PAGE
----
Round 6 Match Preview – Two Saints with a lot to prove

By Tom Briglia

Much of the news coming out of Wednesday’s press conference with Ross Lyon centred around his backing of power forward Justin Koschitzke and beleaguered full-back Zac Dawson.

Both have been in the spotlight for the wrong reasons in Season 2010.

Dawson, coming off a surprisingly good showing in 2009, was monstered by Bulldog import Barry Hall in the NAB Cup finale, and has struggled for form since. His physical presence in contests has been lacking, his opponents outmuscling and outmuscling him far too often and easily.

Koschitzke in the meantime has been put under enormous pressure to become the dominant Saints forward in the absence of captain Nick Riewoldt, with a number of Saints fans hoping for a repeat of the stellar performances “Kosi” strung together in 2005 in the similar circumstances.

That pressure had time to build as he awaited return from a three-week suspension after Round One. His comeback was a sore point in the fallout of the disappointing loss to Port Adelaide. In trying conditions for a tall forward, he could only manage 0.1 and failed in important marking contests in the final term. Riewoldt’s absence was all the more obvious in a game in which the Saints were crying out for an effective target up forward.

Of course, Koschitzke is not to blame for the loss to the Power – Brendon Goddard and Stephen Milne, for instance, were unable to have any real influence up forward after stellar performances against Fremantle the previous week. But doubts over “Kosi” have been compounded by his poor NAB Cup form, in which he looked slow and sloppy both in marking contests in applying pressure in the follow-up. It’s becoming far too common a sight, and an increasingly far cry from the best form he’s shown.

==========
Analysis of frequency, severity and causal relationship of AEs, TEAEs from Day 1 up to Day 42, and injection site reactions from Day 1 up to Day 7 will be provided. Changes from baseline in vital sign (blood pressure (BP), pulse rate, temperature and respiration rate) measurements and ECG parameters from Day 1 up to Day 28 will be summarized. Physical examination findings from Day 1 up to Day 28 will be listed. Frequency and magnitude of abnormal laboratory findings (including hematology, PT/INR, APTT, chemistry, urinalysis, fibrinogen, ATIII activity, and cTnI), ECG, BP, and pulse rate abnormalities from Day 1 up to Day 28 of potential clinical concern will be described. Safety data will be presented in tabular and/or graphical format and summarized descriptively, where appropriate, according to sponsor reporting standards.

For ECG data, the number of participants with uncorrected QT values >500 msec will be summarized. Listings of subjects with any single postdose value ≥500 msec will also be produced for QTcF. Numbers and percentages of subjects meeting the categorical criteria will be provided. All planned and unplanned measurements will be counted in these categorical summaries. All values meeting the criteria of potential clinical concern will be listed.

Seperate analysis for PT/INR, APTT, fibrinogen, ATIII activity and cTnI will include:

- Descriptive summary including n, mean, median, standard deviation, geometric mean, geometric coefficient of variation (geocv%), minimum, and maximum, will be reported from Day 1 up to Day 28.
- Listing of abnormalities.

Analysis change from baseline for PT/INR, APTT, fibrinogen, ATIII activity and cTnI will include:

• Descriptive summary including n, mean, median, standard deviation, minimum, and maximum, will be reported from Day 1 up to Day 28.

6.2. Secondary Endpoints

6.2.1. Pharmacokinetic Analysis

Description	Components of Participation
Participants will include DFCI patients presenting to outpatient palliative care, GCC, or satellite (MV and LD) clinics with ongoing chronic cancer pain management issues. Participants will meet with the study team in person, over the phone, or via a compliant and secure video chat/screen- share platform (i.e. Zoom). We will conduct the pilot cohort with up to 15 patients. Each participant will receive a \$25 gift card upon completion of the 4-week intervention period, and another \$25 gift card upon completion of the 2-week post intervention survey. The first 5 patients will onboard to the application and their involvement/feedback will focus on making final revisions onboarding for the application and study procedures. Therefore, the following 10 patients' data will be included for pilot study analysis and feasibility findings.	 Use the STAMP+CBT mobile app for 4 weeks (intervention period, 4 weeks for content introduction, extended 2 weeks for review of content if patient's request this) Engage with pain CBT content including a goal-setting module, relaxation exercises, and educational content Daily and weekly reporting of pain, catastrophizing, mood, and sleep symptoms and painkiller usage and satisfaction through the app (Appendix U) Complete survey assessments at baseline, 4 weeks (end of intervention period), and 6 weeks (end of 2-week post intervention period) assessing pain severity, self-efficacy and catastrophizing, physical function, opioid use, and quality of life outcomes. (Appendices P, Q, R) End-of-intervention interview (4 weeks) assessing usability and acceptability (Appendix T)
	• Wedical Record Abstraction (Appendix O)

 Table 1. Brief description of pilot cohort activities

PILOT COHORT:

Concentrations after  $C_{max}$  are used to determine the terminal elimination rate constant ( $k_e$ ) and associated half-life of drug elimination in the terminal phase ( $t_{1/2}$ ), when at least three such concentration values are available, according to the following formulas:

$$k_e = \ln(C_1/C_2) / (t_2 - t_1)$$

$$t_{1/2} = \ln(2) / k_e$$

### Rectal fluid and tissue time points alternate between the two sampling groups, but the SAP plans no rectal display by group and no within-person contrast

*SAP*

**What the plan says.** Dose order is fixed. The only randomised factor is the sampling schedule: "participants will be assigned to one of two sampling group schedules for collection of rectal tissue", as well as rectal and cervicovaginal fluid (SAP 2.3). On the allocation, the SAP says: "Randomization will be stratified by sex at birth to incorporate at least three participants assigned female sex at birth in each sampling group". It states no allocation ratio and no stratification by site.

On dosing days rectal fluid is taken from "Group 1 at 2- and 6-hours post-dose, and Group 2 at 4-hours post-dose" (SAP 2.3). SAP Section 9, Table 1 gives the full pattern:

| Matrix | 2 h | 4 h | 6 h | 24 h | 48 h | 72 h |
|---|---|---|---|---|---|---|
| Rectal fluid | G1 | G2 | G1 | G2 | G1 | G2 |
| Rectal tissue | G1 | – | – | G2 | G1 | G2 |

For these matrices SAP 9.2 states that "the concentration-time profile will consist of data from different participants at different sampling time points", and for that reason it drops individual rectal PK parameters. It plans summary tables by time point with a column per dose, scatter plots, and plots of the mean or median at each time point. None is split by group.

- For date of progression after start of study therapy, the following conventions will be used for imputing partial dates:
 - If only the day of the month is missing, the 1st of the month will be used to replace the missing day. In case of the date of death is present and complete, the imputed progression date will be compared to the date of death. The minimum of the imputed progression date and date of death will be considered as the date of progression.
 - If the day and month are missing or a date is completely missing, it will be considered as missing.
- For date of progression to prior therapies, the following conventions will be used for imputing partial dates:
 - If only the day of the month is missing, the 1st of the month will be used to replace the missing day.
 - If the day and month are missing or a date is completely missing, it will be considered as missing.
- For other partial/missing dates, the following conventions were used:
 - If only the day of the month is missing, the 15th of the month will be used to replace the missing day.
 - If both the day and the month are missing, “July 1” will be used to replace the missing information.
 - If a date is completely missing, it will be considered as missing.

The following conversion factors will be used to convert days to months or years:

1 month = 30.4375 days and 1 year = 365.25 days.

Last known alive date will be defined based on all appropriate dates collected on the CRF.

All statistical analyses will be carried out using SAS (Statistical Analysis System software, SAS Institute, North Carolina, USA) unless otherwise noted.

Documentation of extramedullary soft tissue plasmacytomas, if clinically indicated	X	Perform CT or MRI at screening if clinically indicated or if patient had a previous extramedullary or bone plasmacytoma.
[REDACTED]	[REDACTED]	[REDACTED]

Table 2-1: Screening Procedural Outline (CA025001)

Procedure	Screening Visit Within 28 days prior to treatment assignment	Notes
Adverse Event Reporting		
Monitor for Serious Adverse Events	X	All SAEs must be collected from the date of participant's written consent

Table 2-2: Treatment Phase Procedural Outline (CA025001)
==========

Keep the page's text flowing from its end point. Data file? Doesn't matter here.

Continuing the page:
For St Kilda’s sake, both will need to put in big performances tonight at opposite ends of the ground against the dangerous Dogs.

Should the Sons of the West win the midfield battle, supply to Hall will more than likely be not only plentiful, but sharp. Dawson will need to be focused for every minute of four quarters to do what he can to stop Hall, and hope that on top of that his co-backmen can step in when they can.

Koschitzke will need to be providing a viable target up forward to give the midfield confidence going into attack. Efficiency will be the key tonight against a fast Bulldogs team, so he’ll also need to commit to pressuring his opponents aside from marking contests to make sure the Dogs have a tough time getting ball out of St Kilda’s forward line to maximise scoring opportunities.

It will be a fascinating match aside from these two battles – the Saints had far too many passengers last week and didn’t play the “Saints Footy” style that the players and coach so often promote, and the whole team will need to lift to come away with four points tonight.

But St Kilda fans particularly will have a keen eye on both goal squares at all times. And hoping.

  • LongLiveRooey